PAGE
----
The most effective method, so far, is for domestic courts to enforce international treaty obligations. In the countries that are governed by the principles of common-law jurisprudence, the provisions of an international treaty signed by a country do not automatically from a part of the domestic law of a country. The domestic law must incorporate them. Other constitutions increasingly provide that international law and domestic law form one body of law that can be enforced by domestic courts. But often even the courts of dualist countries with a written constitution containing a bill of rights have used international treaties and declarations for the interpretation of various rights which are embodied in the constitution. This is, at times referred to as a "generous approach" to the interpretation of "constitution," a phrase which was used by the Privy Council in the case of Ministry of Home Affairs v. Fisher, (1) while dealing with the constitution of Bermuda. It would be legitimate, therefore, to look to the current international understanding of these rights while interpreting a constitution that is meant to serve the country through different stages of progress and development. The same principle of interpretation can be extended to the interpretation of specific domestic laws that seek to prevent violations of human rights, particularly social, economic, and cultural rights.

Common and general recommendations of the various committees constituted under international treaties have been used by domestic courts for expanding or increasing the content of the rights provided in the Constitution, including the right to equality and the right to nondiscrimination on various grounds such as race, religion, caste, sex, or descent.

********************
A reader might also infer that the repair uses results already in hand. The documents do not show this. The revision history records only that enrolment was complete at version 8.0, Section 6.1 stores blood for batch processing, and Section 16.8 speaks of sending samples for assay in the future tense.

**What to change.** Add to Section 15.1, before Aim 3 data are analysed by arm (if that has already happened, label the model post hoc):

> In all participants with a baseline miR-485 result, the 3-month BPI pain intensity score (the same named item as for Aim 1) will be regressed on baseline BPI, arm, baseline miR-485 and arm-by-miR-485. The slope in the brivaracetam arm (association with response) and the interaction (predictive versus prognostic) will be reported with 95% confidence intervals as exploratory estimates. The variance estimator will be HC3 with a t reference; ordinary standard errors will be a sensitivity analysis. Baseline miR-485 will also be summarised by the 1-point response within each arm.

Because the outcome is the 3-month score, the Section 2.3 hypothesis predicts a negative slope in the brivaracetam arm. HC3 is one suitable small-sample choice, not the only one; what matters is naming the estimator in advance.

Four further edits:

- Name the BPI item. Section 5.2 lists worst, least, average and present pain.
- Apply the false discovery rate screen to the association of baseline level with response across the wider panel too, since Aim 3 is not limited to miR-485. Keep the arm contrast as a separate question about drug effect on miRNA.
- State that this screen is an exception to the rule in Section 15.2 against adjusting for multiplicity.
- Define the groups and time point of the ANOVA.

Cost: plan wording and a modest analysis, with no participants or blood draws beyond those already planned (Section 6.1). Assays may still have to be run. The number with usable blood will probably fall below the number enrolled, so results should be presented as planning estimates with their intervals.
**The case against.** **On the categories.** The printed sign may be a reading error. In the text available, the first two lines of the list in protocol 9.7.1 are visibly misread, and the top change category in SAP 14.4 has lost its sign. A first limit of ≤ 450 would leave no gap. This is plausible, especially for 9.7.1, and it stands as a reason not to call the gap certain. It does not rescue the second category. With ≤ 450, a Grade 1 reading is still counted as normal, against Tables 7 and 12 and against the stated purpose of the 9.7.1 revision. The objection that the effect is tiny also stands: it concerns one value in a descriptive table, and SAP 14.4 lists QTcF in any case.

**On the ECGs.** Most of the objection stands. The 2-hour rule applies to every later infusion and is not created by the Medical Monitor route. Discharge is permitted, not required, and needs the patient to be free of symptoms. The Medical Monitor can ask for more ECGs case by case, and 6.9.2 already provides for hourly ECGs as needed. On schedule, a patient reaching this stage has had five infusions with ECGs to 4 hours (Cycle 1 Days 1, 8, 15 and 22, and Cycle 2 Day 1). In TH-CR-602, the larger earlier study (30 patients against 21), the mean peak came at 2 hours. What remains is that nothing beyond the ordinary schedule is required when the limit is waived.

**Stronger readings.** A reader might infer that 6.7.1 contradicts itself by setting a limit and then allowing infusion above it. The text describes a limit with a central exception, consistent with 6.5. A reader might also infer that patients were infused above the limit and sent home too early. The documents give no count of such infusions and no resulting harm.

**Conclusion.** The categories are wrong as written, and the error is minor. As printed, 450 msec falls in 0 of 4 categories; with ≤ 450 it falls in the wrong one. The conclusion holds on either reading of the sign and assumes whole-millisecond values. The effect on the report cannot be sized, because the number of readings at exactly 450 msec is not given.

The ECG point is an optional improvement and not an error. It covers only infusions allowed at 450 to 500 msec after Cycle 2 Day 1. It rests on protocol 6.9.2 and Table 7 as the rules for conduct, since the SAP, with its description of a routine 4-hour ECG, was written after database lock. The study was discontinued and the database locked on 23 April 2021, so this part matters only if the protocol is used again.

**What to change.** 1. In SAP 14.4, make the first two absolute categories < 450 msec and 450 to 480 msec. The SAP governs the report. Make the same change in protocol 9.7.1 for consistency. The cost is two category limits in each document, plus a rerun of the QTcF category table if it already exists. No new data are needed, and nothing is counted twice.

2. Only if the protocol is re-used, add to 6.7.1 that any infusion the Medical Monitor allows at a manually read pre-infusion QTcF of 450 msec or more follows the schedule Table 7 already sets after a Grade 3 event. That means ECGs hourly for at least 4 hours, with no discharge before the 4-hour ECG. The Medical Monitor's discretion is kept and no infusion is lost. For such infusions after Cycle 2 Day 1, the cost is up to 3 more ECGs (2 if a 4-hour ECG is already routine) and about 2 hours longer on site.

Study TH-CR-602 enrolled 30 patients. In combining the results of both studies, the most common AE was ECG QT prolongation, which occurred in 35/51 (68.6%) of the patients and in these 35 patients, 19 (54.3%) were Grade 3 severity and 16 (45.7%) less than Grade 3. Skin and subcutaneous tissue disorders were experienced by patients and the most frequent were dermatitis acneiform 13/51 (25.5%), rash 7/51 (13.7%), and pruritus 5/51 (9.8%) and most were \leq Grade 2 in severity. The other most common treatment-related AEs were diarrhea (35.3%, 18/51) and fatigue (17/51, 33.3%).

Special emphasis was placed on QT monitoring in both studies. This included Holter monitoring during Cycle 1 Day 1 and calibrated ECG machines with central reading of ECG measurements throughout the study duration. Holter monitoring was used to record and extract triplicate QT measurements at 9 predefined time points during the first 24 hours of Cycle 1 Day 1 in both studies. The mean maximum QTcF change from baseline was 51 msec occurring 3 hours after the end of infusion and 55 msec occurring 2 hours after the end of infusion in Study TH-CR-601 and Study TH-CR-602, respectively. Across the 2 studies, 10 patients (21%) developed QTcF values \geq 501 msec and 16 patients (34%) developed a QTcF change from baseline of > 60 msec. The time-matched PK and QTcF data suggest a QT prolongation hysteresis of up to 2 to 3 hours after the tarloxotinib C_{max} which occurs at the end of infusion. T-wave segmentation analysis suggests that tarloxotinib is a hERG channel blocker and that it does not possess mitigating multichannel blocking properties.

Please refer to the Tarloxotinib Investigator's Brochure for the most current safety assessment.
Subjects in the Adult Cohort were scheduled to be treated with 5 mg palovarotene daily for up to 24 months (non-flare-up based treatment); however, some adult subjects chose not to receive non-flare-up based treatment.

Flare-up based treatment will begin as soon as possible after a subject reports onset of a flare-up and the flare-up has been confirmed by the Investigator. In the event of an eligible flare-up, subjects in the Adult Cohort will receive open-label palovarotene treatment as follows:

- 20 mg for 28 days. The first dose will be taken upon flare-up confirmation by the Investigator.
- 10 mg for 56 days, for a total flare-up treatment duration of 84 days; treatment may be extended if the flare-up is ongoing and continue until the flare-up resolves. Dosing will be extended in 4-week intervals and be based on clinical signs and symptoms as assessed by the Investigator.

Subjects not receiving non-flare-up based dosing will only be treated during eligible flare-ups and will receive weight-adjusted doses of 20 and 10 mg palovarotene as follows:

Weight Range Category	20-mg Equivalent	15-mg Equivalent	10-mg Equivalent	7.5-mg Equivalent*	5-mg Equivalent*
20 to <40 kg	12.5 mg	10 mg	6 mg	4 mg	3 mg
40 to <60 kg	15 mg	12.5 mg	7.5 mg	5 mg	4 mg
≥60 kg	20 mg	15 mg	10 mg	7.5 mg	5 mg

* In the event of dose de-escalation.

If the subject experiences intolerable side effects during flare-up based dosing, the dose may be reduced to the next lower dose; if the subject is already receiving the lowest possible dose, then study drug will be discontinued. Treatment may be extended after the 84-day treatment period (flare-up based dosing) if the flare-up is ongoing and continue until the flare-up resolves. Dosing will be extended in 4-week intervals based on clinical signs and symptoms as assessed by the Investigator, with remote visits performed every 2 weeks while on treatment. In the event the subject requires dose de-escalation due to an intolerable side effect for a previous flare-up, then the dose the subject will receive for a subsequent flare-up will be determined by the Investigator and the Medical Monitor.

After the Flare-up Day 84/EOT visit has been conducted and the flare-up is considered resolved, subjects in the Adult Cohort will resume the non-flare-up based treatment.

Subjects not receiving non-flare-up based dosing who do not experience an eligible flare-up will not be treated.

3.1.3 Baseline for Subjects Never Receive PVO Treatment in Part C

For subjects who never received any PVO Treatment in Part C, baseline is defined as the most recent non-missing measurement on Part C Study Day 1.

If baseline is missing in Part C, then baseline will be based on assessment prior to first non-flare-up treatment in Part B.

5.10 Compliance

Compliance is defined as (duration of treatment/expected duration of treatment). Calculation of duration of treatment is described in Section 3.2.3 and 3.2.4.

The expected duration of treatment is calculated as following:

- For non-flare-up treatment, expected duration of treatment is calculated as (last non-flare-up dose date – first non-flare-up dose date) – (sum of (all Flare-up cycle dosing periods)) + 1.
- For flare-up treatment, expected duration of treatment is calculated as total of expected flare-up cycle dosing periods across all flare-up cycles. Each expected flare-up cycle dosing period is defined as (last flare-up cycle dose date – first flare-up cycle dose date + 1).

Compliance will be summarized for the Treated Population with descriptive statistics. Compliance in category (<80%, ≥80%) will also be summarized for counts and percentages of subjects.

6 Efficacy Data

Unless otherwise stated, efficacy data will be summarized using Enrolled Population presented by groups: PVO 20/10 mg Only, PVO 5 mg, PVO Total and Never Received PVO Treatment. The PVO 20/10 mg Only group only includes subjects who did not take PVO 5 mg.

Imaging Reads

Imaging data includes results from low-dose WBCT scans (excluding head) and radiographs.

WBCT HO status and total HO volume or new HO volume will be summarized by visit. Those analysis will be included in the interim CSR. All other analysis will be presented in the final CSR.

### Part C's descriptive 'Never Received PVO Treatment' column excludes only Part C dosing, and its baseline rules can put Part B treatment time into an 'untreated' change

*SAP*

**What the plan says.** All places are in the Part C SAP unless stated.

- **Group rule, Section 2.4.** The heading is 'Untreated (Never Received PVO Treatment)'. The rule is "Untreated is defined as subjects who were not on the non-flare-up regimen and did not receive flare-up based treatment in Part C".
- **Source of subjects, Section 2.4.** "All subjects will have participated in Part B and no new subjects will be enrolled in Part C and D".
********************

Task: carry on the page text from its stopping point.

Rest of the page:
At times when the constitution does not contain a bill of rights, the courts have interpreted the basic constitutional structure as entailing human rights that are not expressly spelt out in the constitution. In India, a common-law country, the Supreme Court has held in the case of Vishakha v. State of Rajasthan (2) that international human rights law can be applied in domestic jurisdiction in the absence of any national law or if there is no conflicting national law. (I was a party to that decision.)

In People's Union for Civil Liberties v. Union of India, (3) the Supreme Court held that the provisions of international conventions, treaties, or covenants that enunciate and effectuate fundamental human rights, which are also guaranteed by the constitution of India, can be relied upon by Indian courts as a basis for interpretation of fundamental rights under the constitution. Law must be interpreted as far as its language permits, in a manner that brings it in conformity and not into conflict with established rules of international law. The Australian court in Mabo v. Queensland (4) held that an international covenant can also play a part in the development by the courts of common law. It can be a legitimate guide for such development. The same view was stated in England in the case of Regina vs. Secretary of State for Home Department, Ex-parte McQuillan (5) when the court said that international human rights law marches with the common law.

In the judicial community, it is a widely held view that constitutional values laid down in the constitution as a bill of rights must be interpreted not just consistently with international treaties on the subject, but must also be interpreted and enlarged where necessary to harmonize with international treaty laws. At the Commonwealth Judicial Colloquium at Bangalore in 1998, the principles formulated included the following:

  1. It is the vital duty of an independent, impartial and well qualified judiciary, assisted by an independent, well...